A Baltic cruise that ended up in Lakeland

Tuesday Book Racundra's Third Cruise by Arthur Ransome (edited by Brian Hammett)
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The Independent Culture

Arthur Ransome's 12 novels for children still stand in their original green bindings and picture-strewn covers on many a shelf. The shabby sets are treasured heirlooms from parents, the new ones gifts from godparents. It's a reflection of the charm of the books that their first publisher, Jonathan Cape, still keeps all 12 in print in hardback and paperback.

Fond memories are leading to the hitherto unpublished Racundra's Third Cruise being snatched from its publisher at record speed: it was reprinted before publication because of a rush of orders. But anyone hoping for tales of children in red knitted hats shivering timbers and sleeping in tents made of sheets on Lakeland islands will be disappointed. There are certainly boats in the book, but they are cumbersome cruisers, not piratical dinghies, and there is more about fishing than buried treasure.

Racundra's First Cruise, this book's forerunner, was one of the most popular sailing yarns ever written. It was published in 1923, seven years before Swallows and Amazons, and was a new venture for Ransome. He had already written a perceptive History of Story-Telling, a literary appreciation of Oscar Wilde, and Old Peter's Russian Tales: a collection for children made while he was in Russia escaping a marriage turned sour and observing the revolution for the Manchester Guardian.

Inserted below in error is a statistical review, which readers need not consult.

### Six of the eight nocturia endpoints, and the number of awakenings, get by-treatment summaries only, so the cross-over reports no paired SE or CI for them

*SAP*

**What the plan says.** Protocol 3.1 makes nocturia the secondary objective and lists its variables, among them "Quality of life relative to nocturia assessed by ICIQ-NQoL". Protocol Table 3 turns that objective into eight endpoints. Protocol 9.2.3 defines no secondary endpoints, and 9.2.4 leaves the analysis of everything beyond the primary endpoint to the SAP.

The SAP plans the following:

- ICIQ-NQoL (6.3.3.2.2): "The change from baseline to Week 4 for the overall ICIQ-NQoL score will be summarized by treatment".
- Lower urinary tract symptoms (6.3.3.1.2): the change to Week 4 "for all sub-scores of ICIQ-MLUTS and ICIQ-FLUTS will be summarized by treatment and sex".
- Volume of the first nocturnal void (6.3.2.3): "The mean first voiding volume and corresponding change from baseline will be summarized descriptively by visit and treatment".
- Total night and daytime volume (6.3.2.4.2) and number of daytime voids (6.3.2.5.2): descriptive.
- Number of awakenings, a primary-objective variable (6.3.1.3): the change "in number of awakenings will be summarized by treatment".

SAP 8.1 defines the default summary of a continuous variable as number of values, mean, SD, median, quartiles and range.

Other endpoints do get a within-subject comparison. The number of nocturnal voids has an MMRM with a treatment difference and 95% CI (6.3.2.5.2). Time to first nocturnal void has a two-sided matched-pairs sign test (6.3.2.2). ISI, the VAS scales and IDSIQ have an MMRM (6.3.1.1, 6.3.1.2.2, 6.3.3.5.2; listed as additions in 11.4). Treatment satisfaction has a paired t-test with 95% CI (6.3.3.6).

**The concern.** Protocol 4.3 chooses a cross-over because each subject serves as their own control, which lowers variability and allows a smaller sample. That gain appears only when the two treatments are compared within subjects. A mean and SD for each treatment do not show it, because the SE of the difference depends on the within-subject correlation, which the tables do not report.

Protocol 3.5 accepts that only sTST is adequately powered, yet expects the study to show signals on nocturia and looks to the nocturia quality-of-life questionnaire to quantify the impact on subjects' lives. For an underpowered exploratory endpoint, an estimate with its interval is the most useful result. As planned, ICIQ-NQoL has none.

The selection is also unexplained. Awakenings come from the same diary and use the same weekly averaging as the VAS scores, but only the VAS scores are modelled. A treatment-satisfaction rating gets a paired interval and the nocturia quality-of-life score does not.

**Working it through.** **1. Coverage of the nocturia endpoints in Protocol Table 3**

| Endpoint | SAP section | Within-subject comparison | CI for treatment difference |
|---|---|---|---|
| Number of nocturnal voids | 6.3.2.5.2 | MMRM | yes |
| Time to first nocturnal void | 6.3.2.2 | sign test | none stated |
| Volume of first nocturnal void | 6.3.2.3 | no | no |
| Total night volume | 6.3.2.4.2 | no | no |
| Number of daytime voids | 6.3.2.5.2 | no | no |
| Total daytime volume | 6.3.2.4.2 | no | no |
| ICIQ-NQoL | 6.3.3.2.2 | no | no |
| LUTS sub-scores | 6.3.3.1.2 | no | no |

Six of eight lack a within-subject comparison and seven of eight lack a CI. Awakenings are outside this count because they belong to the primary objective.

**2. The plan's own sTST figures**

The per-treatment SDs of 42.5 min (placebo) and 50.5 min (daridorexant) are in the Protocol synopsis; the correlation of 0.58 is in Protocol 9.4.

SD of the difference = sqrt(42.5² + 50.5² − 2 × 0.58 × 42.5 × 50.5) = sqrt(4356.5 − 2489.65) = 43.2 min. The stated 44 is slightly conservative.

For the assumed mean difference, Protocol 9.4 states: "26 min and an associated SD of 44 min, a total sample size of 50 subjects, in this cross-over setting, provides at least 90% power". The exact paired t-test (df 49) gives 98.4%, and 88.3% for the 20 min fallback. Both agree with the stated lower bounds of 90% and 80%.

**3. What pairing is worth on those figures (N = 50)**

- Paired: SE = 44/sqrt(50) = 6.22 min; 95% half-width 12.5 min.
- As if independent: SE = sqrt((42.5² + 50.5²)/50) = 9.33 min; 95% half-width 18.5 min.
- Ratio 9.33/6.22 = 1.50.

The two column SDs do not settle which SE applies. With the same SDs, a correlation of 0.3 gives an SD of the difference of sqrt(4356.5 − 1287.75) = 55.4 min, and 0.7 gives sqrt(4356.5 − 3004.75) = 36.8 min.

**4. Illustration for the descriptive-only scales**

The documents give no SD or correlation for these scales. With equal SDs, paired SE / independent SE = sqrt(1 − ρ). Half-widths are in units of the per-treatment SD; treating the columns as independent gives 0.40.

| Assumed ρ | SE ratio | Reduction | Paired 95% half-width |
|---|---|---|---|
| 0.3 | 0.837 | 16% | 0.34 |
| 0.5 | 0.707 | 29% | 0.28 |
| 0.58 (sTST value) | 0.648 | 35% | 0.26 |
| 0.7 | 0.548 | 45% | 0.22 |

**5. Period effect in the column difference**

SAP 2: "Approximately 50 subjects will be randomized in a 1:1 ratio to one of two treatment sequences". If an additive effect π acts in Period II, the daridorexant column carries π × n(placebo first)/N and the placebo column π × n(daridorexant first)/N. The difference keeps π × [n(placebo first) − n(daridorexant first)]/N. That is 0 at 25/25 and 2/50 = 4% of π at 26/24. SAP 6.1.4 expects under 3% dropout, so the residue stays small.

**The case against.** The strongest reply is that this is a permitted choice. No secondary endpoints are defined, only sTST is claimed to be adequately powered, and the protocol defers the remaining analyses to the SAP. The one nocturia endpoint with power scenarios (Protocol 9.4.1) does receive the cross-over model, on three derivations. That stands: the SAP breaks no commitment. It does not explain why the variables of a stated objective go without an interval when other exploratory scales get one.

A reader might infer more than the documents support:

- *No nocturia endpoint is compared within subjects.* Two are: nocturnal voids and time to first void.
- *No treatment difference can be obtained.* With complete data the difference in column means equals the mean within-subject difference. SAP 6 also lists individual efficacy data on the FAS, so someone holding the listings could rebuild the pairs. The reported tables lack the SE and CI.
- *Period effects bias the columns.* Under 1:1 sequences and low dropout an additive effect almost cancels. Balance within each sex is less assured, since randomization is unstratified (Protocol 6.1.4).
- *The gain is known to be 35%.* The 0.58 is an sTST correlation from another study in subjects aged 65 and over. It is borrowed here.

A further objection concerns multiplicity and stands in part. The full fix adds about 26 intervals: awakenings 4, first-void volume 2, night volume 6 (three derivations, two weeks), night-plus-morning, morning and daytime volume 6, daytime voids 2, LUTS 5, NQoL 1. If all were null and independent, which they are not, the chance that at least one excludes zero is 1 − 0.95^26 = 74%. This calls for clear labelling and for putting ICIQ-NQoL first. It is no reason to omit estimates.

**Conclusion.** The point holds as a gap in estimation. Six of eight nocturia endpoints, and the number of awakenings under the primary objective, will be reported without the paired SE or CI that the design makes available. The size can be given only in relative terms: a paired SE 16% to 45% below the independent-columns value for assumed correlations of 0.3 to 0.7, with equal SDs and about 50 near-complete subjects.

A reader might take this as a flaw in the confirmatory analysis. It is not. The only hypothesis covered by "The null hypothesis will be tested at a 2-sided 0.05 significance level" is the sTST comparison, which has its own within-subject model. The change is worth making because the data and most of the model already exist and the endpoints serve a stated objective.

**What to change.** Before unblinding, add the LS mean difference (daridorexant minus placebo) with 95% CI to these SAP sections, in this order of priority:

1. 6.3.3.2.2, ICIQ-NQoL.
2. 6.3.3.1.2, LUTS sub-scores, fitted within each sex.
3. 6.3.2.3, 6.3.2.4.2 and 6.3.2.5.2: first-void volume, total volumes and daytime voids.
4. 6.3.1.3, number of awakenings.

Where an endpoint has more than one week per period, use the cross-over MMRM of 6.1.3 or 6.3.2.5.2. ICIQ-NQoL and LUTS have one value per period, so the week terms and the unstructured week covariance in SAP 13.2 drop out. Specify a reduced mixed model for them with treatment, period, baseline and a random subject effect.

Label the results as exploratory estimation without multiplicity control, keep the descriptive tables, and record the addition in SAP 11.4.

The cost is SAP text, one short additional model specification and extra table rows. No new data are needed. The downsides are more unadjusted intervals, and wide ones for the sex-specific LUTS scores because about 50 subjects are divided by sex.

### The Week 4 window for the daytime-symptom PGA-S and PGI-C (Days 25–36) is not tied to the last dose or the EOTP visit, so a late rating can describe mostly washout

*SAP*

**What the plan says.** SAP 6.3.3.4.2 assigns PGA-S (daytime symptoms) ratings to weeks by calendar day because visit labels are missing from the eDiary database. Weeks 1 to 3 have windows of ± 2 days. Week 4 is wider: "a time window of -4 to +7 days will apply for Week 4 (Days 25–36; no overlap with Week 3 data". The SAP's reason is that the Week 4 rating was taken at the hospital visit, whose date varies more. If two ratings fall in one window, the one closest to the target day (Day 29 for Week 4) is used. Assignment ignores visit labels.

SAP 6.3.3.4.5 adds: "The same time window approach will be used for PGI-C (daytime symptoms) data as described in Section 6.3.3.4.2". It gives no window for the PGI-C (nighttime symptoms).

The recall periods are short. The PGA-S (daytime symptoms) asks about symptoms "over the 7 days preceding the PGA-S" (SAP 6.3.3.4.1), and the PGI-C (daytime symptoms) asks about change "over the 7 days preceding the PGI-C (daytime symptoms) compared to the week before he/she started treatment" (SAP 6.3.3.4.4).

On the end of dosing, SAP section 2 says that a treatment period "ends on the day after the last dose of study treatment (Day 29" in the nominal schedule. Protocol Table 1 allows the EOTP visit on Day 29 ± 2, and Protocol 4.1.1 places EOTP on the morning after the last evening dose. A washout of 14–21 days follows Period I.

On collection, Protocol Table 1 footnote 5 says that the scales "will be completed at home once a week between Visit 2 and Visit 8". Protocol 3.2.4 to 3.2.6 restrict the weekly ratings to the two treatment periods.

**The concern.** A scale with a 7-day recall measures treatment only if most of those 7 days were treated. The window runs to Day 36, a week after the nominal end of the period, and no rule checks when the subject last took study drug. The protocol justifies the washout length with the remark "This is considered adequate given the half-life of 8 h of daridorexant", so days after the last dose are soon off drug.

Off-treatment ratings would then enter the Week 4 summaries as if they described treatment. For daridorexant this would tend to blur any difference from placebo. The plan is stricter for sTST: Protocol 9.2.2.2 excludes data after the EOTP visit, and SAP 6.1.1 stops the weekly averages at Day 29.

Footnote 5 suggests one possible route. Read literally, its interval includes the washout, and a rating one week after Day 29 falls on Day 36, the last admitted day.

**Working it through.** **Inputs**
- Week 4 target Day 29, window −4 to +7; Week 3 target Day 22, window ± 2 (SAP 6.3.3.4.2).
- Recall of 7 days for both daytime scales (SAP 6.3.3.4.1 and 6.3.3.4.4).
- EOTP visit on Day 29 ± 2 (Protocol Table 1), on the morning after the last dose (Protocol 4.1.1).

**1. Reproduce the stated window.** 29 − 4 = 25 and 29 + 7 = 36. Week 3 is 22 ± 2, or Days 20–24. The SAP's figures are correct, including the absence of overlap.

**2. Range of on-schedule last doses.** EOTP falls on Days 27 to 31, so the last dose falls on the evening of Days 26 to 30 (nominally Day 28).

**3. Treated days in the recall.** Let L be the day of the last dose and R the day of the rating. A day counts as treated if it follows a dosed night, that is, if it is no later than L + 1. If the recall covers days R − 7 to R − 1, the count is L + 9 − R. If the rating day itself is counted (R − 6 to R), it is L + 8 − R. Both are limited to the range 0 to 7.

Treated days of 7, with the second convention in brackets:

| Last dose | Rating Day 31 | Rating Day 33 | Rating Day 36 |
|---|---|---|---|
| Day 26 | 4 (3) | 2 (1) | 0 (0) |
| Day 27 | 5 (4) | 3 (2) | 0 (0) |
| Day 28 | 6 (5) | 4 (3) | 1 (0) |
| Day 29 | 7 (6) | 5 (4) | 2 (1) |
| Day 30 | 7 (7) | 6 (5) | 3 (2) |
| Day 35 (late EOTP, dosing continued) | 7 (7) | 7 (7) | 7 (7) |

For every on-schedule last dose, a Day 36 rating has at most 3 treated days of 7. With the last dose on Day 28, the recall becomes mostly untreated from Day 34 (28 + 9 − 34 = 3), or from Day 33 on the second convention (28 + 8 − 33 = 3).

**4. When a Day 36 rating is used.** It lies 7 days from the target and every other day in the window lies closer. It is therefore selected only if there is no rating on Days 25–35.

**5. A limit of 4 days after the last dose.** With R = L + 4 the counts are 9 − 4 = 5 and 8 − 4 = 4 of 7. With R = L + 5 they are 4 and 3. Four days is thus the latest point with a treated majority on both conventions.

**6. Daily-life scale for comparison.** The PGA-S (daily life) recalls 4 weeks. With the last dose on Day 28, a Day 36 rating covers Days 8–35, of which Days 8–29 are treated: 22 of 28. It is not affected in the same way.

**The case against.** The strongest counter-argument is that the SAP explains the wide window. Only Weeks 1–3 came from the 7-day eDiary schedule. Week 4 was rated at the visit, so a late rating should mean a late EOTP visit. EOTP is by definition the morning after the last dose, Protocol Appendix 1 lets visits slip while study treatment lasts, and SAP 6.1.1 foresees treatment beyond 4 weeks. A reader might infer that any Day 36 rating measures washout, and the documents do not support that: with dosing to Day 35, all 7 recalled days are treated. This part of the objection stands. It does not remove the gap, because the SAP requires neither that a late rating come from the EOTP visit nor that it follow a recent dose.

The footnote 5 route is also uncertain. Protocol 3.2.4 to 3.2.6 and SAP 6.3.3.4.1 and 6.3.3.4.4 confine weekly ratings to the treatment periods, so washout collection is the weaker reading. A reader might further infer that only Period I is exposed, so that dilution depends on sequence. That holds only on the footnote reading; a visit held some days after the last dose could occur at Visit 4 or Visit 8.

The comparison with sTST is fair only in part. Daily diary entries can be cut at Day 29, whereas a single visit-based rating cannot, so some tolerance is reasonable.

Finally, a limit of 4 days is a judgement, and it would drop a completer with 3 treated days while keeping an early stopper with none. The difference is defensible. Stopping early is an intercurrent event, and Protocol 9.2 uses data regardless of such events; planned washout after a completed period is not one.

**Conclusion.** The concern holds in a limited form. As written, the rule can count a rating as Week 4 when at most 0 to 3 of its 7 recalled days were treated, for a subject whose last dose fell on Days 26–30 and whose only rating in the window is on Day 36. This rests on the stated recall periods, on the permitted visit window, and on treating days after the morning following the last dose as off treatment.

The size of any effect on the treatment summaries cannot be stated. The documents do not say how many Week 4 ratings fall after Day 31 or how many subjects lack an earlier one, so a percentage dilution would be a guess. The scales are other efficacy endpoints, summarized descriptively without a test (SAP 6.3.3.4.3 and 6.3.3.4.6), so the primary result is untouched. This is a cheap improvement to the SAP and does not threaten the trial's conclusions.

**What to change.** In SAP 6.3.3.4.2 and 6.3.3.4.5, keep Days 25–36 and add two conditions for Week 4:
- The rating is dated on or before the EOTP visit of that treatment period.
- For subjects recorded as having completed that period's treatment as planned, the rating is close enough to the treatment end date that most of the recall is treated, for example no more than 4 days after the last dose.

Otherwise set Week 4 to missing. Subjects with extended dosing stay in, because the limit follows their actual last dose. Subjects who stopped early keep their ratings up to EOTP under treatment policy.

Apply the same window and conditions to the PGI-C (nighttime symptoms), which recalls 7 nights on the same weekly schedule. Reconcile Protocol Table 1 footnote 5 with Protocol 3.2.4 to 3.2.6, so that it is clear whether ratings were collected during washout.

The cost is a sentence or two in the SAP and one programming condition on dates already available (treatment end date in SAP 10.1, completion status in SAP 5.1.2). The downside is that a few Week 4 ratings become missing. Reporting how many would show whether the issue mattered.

His own life had also undergone a revolution. He had fallen in love with boats in general and Evgenia Shelepina, once Trotsky's secretary, in particular. He got Otto Eggers, a talented Latvian designer, to build him Racundra. A vision splendid rose before him of making money, by combining journalism with books on cruising.

He spent two months cruising the Baltic in Racundra, with Evgenia and a hoar-headed tea-clipper hand he calls the Ancient Mariner. The book's success led him to plan, sail and partly write up a sequel voyage that would in its finished form have included a trip to Helsinki that was Racundra's second voyage, the pottering fishing trip up the Aa which was her third and their return in Racundra to England.

Though he married Evgenia, money problems meant that they had to sell Racundra to buy a little stone house to the east of Lake Windermere. His next boat was a lug-sailed dinghy called Swallow, and the rest is children's literary history. Not quite all, however. For before he wrote Swallows and Amazons, Ransome published Rod and Line (his essays on fishing for the Manchester Guardian) and three books of political comment, two on Russia and one on China.

All sport, as does Racundra's Third Cruise, the "lean, athletic air" he once described the tales of Prosper Merimée as having. "Their author is like a man who throws balls at the cocoa-nuts in the fair: to bring them down, not for the pleasure of throwing... I am reminded of the sporting gentlemen of Hazlitt's day who would now and again would step into the ring and show that they too had a pretty way with gloves". Rod and Line remains in print, a fishing classic.

Although Ransome had to slog away at his writing to pay his way, the key to his brilliance is that effortless accuracy of effect; writing as economical but powerful as the line illustrations developed for his children's books. The voyage he describes here had no notable incidents, no water spouts or serious storms, and a positively ignoble conclusion when Evgenia abandons ship after finding "little three-toed paddy marks in the sour cream". But there isn't a paragraph in it that is not a delight to read.

Few books have been edited with more enthusiasm and dedication. Brian Hammett went sailing in the Baltic and up the Aa himself. He leafed through innumerable tiny negatives in the Ransome archives in order to find the original snaps taken on the cruise. He also provides an excellent preface and afterword, and thoughtfully includes both Racundra's lines and Ransome's description of her. This is a labour of love for which Ransome's many admirers have reason to be enormously grateful.